Uganda: Our Impact

 {Photo credit: Tadeo Atuhura/MSH.}A health worker trained by USAID-funded STRIDES provides modern family planning services in Kagando Hospital, Kasese district.Photo credit: Tadeo Atuhura/MSH.

Forty-two-year-old Mbambu Medius lives in Kyampogo village in Kasese District, Uganda. She has 11 children and recently decided, with her husband’s support, to have the minilaparotomy procedure to permanently end her fertility. When asked why she chose this method, Mbambu said, “I fear I will not be able to look after my children well if I continue having more. I feel tired most of the time and cannot do much to add to my husband’s little income.”

 {Photo credit: Rui Pires}Accredited drug shop (ADS) in Uganda.Photo credit: Rui Pires

The World Health Organization (WHO) estimates that nearly one-third of the developing world population lacks regular access to quality essential medicines. In rural areas of sub-Saharan Africa, most people first turn to community drug shops for their medicines; yet these shops may not be legally licensed, have trained staff, or sell quality-assured medicines. Committed to Expanding Access to Quality Essential Medicines 

{Photo credit: Glenn Ruga/MSH, Uganda.}Photo credit: Glenn Ruga/MSH, Uganda.

After much anticipation, the USAID-funded Strengthening TB and AIDS Response – Eastern Region (STAR-E) project, led by Management Sciences for Health (MSH), has begun supporting the roll out of the Option B+ treatment program in Uganda.

Nakubulwa, one of the midwives trained by STRIDES, conducts antenatal care services during an outreach visit in Mityana district. {Photo credit: Tadeo Atuhura/MSH.}

 After giving birth to her third child, Margaret Nalubega wanted to take time to support her business and aptly care for her children--which meant delaying becoming pregnant again.To find out what her contraceptive options were, Nalubega visited Mityana hospital and had a lengthy conversation on family planning with Sarah Nakubulwa, a midwife.After counseling on all available methods of contraception, Nalubega decided to use the intrauterine device (IUD) to prevent future pregnancies.The IUD will prevent Nalubega from becoming pregnant for up to 12 years, giving her time to attend to her

A woman from the Positive Deviance Hearth program educates women on good nutrition practices. {Photo credit: Tadeo Atuhura/MSH.}

Living in a wobbly shack with mud walls and a grass roof has not deterred Tushemerirwe Esparanza from becoming a change agent in the fight against child malnutrition in her village of Nantungo, in Lwebitakuli Sub County Uganda. Tushemerirwe has helped teach her home village that balanced nutrition is important for children’s health and development—malnutrition is responsible for nearly 60 percent of infant deaths in Uganda. But spreading that message was not easy for her at first.“When I was starting out, many women despised me.

Imulani Mutyaba, a village health team member, meets with Nabasumba Scovia and her family. {Photo credit: T. Atuhura/MSH.}Photo credit: T. Atuhura/MSH.

Kyobe Sawula and Nakasumba Scovia, residents of Bekiina village in Mityana district, Uganda, are the parents of three children. They recently decided to start using depo provera, an injectable form of contraception, and say they now feel in control of their family and future.This was not the situation four years ago, said Scovia: “Having conceived at only 17 years of age, I was forced into marriage.” After delivering her first child, Scovia accidentally conceived when her baby was only six months.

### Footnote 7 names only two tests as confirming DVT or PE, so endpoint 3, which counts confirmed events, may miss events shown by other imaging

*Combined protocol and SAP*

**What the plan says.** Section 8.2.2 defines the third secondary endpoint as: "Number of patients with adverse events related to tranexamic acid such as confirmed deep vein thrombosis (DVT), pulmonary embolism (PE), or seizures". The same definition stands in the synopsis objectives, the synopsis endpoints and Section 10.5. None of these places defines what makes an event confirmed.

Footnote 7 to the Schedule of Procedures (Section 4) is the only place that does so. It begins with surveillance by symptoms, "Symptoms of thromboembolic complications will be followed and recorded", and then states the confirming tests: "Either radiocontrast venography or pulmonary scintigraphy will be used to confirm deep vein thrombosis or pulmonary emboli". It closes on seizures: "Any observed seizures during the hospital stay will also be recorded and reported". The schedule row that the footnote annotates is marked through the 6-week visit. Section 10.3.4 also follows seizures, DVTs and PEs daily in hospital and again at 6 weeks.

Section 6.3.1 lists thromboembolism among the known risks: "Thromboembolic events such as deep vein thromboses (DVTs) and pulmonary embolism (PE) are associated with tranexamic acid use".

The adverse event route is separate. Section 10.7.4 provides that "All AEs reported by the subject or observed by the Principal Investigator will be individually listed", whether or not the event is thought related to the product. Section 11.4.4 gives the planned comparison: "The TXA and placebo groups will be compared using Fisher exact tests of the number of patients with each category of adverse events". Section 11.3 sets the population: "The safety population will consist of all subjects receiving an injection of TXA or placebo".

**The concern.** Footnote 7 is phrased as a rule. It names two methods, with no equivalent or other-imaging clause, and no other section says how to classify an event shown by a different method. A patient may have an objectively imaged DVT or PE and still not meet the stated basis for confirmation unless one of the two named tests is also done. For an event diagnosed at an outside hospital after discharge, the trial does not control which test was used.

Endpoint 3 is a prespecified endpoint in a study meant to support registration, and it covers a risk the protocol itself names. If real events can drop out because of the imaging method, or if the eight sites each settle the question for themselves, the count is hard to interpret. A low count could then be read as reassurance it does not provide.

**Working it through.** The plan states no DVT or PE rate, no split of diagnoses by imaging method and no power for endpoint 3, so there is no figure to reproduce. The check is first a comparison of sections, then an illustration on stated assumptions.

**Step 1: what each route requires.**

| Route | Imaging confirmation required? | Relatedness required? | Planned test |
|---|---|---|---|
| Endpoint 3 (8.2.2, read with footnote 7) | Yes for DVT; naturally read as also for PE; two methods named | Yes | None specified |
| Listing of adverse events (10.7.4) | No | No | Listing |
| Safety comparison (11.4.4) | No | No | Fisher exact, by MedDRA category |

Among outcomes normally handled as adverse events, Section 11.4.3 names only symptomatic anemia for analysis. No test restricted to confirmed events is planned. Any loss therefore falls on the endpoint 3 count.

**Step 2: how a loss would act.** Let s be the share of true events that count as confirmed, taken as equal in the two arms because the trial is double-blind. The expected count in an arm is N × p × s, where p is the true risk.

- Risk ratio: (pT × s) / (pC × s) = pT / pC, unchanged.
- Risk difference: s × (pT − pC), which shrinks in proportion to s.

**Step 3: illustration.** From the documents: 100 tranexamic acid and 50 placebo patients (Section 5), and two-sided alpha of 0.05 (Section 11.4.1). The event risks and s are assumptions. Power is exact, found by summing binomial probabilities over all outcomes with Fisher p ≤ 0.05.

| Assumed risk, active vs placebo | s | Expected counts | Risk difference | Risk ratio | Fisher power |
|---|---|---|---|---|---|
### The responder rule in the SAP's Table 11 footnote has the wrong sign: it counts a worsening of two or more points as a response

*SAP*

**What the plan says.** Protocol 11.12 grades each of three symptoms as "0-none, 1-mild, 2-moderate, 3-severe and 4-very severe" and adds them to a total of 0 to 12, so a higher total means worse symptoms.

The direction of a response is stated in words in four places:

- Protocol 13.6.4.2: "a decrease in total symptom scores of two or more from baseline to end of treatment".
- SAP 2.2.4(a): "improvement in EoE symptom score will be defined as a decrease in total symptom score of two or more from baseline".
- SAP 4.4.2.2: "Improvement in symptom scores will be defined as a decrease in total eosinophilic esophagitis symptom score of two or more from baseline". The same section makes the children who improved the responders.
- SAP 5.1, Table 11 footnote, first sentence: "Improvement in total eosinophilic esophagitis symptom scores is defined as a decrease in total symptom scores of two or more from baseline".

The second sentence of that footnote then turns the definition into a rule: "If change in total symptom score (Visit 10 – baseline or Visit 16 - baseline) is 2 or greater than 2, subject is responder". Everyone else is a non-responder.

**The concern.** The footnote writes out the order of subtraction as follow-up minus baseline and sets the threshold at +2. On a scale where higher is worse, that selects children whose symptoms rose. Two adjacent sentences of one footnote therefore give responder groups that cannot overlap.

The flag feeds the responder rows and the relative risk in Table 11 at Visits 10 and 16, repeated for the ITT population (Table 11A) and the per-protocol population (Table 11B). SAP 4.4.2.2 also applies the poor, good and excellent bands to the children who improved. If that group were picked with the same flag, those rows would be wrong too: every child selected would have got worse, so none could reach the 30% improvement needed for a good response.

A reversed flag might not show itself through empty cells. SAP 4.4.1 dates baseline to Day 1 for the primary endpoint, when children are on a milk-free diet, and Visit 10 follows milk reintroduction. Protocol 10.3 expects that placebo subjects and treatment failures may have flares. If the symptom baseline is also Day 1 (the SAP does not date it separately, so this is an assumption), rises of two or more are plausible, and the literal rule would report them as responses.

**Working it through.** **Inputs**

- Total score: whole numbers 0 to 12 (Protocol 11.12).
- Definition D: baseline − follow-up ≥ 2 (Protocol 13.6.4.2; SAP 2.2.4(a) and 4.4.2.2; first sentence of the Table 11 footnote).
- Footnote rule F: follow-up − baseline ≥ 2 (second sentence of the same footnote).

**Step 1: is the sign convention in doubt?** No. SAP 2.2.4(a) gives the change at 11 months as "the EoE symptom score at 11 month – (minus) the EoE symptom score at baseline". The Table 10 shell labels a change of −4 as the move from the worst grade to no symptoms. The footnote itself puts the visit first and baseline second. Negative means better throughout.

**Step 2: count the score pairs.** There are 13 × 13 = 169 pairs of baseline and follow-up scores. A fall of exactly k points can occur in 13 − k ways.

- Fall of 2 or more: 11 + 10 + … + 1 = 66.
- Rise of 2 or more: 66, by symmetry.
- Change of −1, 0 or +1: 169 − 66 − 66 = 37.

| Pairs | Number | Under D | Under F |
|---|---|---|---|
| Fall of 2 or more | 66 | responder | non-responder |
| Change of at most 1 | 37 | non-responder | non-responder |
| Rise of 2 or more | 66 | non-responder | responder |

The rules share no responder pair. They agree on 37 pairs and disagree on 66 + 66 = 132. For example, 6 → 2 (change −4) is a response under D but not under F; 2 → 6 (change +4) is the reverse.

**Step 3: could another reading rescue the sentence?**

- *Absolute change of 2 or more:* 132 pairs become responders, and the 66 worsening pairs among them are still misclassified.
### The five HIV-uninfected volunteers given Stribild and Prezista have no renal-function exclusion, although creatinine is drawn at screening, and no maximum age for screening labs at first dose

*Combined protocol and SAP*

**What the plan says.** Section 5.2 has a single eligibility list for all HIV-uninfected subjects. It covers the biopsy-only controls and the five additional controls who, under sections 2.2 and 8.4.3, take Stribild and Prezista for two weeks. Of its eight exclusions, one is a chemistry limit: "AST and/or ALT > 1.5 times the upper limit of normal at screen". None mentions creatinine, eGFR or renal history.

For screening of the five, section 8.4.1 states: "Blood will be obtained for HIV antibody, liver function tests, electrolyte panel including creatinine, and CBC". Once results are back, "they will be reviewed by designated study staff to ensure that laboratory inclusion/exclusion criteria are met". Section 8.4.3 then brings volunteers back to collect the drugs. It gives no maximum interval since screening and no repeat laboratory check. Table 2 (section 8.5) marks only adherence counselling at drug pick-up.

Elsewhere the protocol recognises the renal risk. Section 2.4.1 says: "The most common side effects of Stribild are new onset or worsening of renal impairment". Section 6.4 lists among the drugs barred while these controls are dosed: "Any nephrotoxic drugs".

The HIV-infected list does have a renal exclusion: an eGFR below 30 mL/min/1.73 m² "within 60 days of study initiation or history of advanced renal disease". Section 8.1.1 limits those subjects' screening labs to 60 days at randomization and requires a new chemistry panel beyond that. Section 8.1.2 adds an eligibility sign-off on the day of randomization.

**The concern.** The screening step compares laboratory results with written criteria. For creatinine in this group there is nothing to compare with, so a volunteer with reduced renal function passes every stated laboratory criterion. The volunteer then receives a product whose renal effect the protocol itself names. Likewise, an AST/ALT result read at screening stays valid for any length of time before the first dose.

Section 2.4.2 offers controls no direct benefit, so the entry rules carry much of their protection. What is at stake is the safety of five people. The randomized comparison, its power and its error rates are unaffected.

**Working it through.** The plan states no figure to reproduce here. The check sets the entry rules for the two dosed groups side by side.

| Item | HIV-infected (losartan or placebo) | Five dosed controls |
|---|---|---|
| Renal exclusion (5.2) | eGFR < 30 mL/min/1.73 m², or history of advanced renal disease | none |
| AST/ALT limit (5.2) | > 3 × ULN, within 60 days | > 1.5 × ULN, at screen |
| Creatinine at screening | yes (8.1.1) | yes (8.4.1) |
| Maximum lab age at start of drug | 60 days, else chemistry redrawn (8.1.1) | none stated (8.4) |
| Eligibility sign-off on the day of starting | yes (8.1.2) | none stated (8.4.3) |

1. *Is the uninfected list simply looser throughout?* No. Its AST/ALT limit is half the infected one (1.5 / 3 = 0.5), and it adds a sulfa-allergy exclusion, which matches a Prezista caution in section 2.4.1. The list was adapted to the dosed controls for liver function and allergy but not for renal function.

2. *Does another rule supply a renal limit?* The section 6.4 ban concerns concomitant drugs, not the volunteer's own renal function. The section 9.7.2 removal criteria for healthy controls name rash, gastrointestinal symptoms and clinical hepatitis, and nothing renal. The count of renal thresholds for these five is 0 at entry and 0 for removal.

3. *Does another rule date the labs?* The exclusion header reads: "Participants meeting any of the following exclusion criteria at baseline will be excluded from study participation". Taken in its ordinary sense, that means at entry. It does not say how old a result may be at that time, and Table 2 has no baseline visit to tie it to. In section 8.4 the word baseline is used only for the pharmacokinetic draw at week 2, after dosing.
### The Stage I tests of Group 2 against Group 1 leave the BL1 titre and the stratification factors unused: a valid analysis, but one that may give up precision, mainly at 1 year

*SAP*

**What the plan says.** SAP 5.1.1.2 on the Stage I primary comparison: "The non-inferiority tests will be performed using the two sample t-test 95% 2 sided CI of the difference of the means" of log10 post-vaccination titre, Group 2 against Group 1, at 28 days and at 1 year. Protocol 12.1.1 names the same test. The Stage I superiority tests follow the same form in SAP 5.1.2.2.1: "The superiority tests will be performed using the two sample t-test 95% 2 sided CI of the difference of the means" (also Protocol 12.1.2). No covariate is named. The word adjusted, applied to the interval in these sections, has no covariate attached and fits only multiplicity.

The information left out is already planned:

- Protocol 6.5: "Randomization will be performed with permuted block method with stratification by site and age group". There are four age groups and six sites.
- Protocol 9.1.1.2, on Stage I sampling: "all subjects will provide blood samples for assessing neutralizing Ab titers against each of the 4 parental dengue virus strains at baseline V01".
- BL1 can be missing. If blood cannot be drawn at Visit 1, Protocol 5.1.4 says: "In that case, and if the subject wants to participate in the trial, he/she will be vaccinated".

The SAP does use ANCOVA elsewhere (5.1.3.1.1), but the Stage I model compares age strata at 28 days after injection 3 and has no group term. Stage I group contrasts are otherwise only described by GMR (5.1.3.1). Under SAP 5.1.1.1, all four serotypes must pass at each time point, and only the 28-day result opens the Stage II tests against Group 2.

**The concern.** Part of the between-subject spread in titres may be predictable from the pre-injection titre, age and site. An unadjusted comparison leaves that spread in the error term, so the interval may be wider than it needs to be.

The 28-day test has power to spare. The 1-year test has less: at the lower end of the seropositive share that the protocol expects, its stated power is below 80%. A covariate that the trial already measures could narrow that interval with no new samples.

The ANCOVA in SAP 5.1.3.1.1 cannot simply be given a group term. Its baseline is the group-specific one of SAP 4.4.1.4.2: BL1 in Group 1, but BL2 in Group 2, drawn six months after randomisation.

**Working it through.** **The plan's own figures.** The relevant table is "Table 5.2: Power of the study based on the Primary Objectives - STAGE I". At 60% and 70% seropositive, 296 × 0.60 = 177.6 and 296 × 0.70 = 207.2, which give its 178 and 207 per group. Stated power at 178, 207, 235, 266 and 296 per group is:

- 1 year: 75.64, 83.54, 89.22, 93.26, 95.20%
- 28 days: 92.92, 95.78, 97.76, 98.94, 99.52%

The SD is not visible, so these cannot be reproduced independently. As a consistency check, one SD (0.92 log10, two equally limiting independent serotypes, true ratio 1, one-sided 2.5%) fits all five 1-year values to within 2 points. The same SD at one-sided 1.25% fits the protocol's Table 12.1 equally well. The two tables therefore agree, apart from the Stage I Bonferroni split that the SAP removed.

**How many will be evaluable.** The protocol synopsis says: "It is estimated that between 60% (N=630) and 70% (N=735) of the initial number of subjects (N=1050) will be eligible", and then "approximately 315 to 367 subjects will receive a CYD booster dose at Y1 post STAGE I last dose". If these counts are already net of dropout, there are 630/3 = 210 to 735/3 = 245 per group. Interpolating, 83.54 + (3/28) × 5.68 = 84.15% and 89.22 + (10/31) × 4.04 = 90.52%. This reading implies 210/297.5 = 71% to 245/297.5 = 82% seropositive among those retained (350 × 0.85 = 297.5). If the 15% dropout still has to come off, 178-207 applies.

The Management Sciences for Health (MSH) global team of over 2,300 people from more than 70 nations is commemorating World AIDS Day 2012 in over 30 country offices around the world, including Nigeria, Democratic Republic of the Congo (DRC), Afghanistan, Ethiopia, South Africa, Uganda, Haiti, and the United States.On World AIDS Day, MSH Nigeria, in collaboration with the Discovery Channel Global Education Partnership, Chevron, and Access Bank Plc, will be hosting a launch of the award-winning film titled “INSIDE STORY: The Science of HIV/AIDS” in Lagos, Nigeria.

In Uganda, management of tuberculosis (TB) medicines is fully decentralized. Like other government and private programs, the Ministry of Health’s (MoH) National Tuberculosis and Leprosy Program (NTLP) procured and supplied tuberculosis (TB) medicines independently to district stores.

One of the new prescription and dispensing logs distributed to facilities through Uganda SURE. {Photo credit: MSH.}Photo credit: MSH.

Providing more patient information in medical records and making those records easily accessible helps health care workers ensure that patients take their properly prescribed medicines correctly.

Tanzanian Health Market Innovations awardees in Uganda {Photo credit: MSH.}Photo credit: MSH.

Pharmacies and health care services are not always easily accessible to patients living in developing countries. Many have to walk several miles – if they are able to – just to reach a health care center that can provide them with medicines and treatment.With support from the Bill & Melinda Gates Foundation, Management Sciences for Health (MSH) has been working with local governments (starting in Tanzania) since 2002 to improve access to affordable, quality medicines and pharmaceutical services by developing accredited retail drug shops in such underserved areas.


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